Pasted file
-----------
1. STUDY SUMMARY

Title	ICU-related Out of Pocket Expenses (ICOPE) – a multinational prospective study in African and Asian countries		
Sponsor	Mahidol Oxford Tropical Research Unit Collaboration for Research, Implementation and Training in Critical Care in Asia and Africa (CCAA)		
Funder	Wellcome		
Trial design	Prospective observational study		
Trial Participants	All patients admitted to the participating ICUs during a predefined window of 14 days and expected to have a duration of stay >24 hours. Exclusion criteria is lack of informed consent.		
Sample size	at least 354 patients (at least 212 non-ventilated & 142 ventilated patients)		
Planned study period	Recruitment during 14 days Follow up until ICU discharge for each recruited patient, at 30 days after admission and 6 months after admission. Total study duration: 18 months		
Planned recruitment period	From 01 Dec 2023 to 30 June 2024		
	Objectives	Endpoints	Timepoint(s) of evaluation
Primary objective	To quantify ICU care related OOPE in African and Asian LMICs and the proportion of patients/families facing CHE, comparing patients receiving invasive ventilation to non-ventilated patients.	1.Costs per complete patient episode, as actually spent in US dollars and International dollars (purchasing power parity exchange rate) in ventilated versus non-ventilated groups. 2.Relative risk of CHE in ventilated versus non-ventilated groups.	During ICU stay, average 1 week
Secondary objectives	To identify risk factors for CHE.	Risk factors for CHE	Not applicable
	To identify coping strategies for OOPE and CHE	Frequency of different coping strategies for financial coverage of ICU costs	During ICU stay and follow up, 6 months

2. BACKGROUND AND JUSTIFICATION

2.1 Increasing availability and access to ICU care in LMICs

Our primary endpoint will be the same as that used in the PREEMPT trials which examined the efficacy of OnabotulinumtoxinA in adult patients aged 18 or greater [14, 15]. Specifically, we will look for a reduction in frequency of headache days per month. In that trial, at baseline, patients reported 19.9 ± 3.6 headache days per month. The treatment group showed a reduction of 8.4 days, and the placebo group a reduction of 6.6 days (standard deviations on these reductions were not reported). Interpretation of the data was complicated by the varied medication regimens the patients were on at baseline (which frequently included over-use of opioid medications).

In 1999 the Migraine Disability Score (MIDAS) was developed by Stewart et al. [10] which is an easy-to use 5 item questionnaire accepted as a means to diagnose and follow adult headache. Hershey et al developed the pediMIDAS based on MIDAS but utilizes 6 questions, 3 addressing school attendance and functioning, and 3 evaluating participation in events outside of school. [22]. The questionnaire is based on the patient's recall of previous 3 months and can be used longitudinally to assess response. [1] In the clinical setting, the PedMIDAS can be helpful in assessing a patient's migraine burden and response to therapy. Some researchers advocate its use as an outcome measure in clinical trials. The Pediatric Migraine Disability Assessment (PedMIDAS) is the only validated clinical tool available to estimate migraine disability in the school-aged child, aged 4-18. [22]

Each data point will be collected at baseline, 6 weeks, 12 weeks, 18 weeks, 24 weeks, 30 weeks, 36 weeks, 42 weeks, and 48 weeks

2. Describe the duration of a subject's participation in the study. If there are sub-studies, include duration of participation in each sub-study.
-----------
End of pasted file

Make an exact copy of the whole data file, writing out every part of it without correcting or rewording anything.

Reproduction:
1. STUDY SUMMARY

Title	ICU-related Out of Pocket Expenses (ICOPE) – a multinational prospective study in African and Asian countries		
Sponsor	Mahidol Oxford Tropical Research Unit Collaboration for Research, Implementation and Training in Critical Care in Asia and Africa (CCAA)		
Funder	Wellcome		
Trial design	Prospective observational study		
Trial Participants	All patients admitted to the participating ICUs during a predefined window of 14 days and expected to have a duration of stay >24 hours. Exclusion criteria is lack of informed consent.		
Sample size	at least 354 patients (at least 212 non-ventilated & 142 ventilated patients)		
Planned study period	Recruitment during 14 days Follow up until ICU discharge for each recruited patient, at 30 days after admission and 6 months after admission. Total study duration: 18 months		
Planned recruitment period	From 01 Dec 2023 to 30 June 2024		
	Objectives	Endpoints	Timepoint(s) of evaluation
Primary objective	To quantify ICU care related OOPE in African and Asian LMICs and the proportion of patients/families facing CHE, comparing patients receiving invasive ventilation to non-ventilated patients.	1.Costs per complete patient episode, as actually spent in US dollars and International dollars (purchasing power parity exchange rate) in ventilated versus non-ventilated groups. 2.Relative risk of CHE in ventilated versus non-ventilated groups.	During ICU stay, average 1 week
Secondary objectives	To identify risk factors for CHE.	Risk factors for CHE	Not applicable
	To identify coping strategies for OOPE and CHE	Frequency of different coping strategies for financial coverage of ICU costs	During ICU stay and follow up, 6 months

2. BACKGROUND AND JUSTIFICATION

2.1 Increasing availability and access to ICU care in LMICs

Our primary endpoint will be the same as that used in the PREEMPT trials which examined the efficacy of OnabotulinumtoxinA in adult patients aged 18 or greater [14, 15]. Specifically, we will look for a reduction in frequency of headache days per month. In that trial, at baseline, patients reported 19.9 ± 3.6 headache days per month. The treatment group showed a reduction of 8.4 days, and the placebo group a reduction of 6.6 days (standard deviations on these reductions were not reported). Interpretation of the data was complicated by the varied medication regimens the patients were on at baseline (which frequently included over-use of opioid medications).

In 1999 the Migraine Disability Score (MIDAS) was developed by Stewart et al. [10] which is an easy-to use 5 item questionnaire accepted as a means to diagnose and follow adult headache. Hershey et al developed the pediMIDAS based on MIDAS but utilizes 6 questions, 3 addressing school attendance and functioning, and 3 evaluating participation in events outside of school. [22]. The questionnaire is based on the patient's recall of previous 3 months and can be used longitudinally to assess response. [1] In the clinical setting, the PedMIDAS can be helpful in assessing a patient's migraine burden and response to therapy. Some researchers advocate its use as an outcome measure in clinical trials. The Pediatric Migraine Disability Assessment (PedMIDAS) is the only validated clinical tool available to estimate migraine disability in the school-aged child, aged 4-18. [22]

Each data point will be collected at baseline, 6 weeks, 12 weeks, 18 weeks, 24 weeks, 30 weeks, 36 weeks, 42 weeks, and 48 weeks

2. Describe the duration of a subject's participation in the study. If there are sub-studies, include duration of participation in each sub-study.